Case Study: The Improper Use of Firearms
According to the complaint, St. Paul Police responded to St. Paul Central High School on Jan. 17 after a report of an assault against a 15-year-old female student. A social worker at the school had received a report from a parent who had been monitoring her son’s electronic communications. The communications showed that Bartashevitch had sent the son a message that he had pointed an AK-47 rifle at the girl.
The complaint states that the girl and Bartashevitch were arguing at their residence on Jan. 13 about her grades in school. She was getting two Bs in school instead of two As. He swore at the girl, who then told him she hated him, and he grabbed a recently purchased AK-47 and pointed it at her.
According to the complaint, he bought the rifle because he knew it would soon be banned. The girl’s mother jumped between them when he pointed the gun, and the girl was eventually ordered to go to her room by Bartashevitch.
The girl’s mother told police that when she intervened, Bartasevitch threw her to the floor and that he pointed the gun at both of them, the complaint states.
Let’s look at that again.
The father buys an AK-47 because he thinks that Obama’s going to ban them. Then he decides to point them not only at his daughter because her grades sucked (and even then, they weren’t that bad), but at his wife who intervened because this guy decided that the proper firearms technique was to point them at his family members.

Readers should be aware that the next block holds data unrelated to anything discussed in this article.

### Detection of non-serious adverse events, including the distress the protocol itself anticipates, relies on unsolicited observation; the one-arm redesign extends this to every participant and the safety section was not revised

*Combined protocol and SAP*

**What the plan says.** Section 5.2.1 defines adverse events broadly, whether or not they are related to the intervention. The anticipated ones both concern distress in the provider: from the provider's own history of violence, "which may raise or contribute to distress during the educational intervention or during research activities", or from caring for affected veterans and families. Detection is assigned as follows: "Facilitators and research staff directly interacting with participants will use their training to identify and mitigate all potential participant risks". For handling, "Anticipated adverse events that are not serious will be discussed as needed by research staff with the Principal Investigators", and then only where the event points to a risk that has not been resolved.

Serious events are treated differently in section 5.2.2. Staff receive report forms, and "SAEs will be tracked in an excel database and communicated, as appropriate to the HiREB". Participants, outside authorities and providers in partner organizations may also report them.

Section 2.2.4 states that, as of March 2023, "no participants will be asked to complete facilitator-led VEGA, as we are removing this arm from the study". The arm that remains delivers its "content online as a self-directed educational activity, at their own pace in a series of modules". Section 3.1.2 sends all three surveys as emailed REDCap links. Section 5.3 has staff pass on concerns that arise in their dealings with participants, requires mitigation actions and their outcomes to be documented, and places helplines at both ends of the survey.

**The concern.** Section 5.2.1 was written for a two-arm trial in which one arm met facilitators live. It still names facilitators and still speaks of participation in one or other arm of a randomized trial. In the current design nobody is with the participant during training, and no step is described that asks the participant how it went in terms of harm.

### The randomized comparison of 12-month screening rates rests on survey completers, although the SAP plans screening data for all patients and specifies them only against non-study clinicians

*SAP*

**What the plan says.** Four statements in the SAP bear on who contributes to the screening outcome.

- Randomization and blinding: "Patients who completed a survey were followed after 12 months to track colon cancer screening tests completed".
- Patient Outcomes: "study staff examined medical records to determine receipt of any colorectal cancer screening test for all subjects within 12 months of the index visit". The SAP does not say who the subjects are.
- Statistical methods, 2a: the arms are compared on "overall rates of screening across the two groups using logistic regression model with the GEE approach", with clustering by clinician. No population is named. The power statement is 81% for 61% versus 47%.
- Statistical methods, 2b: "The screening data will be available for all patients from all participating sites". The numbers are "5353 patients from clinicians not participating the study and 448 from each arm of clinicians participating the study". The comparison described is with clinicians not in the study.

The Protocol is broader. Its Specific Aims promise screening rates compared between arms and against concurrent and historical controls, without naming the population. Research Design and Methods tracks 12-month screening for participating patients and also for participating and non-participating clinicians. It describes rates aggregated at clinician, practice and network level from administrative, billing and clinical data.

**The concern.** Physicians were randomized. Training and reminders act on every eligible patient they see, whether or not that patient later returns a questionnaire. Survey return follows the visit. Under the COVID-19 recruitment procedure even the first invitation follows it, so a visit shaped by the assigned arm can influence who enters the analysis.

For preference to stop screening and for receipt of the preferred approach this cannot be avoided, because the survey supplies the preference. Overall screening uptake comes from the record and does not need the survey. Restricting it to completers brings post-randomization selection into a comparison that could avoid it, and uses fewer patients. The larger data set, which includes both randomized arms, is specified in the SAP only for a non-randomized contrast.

The father has been brought up on assault charges.
If convicted (and the charges include felony counts), it is quite likely that the father will no longer be able to possess firearms in the future. The irony is rich with that aspect.
While we should be thankful that no one was shot in this case, it inadvertently highlights the fact that the about half of all firearms fatalities involve family and acquaintances shooting each other.
In response to Skip Intro’s comments about that it depends on the jurisdiction as to whether the father might lose his firearms, here’s the specific Minnesota law that is applicable. Assault in the first to fourth degree is considered a crime of violence. A crime of violence is a crime that automatically prohibits that person from shipping, transporting, possessing, or receiving a firearm for the remainder of the person’s lifetime (Minn. Stat. Sec. 609.165(1a)).
It’s also possible he’s charged with a domestic assault, which can result in forfeiture of the firearms:
(b)If the court determines that the assault was of a family or household member, and that the offender owns or possesses a firearm and used it in any way during the commission of the assault, it shall order that the firearm be summarily forfeited under section 609.5316, subdivision 3.
(c) When a person is convicted of assaulting a family or household member and is determined by the court to have used a firearm in any way during commission of the assault, the court may order that the person is prohibited from possessing any type of firearm for any period longer than three years or for the remainder of the person’s life. A person who violates this paragraph is guilty of a gross misdemeanor. At the time of the conviction, the court shall inform the defendant whether and for how long the defendant is prohibited from possessing a firearm and that it is a gross misdemeanor to violate this paragraph. The failure of the court to provide this information to a defendant does not affect the applicability of the firearm possession prohibition or the gross misdemeanor penalty to that defendant.
So, yeah, I’d say the chances are quite likely that if convicted, he’d lose his guns.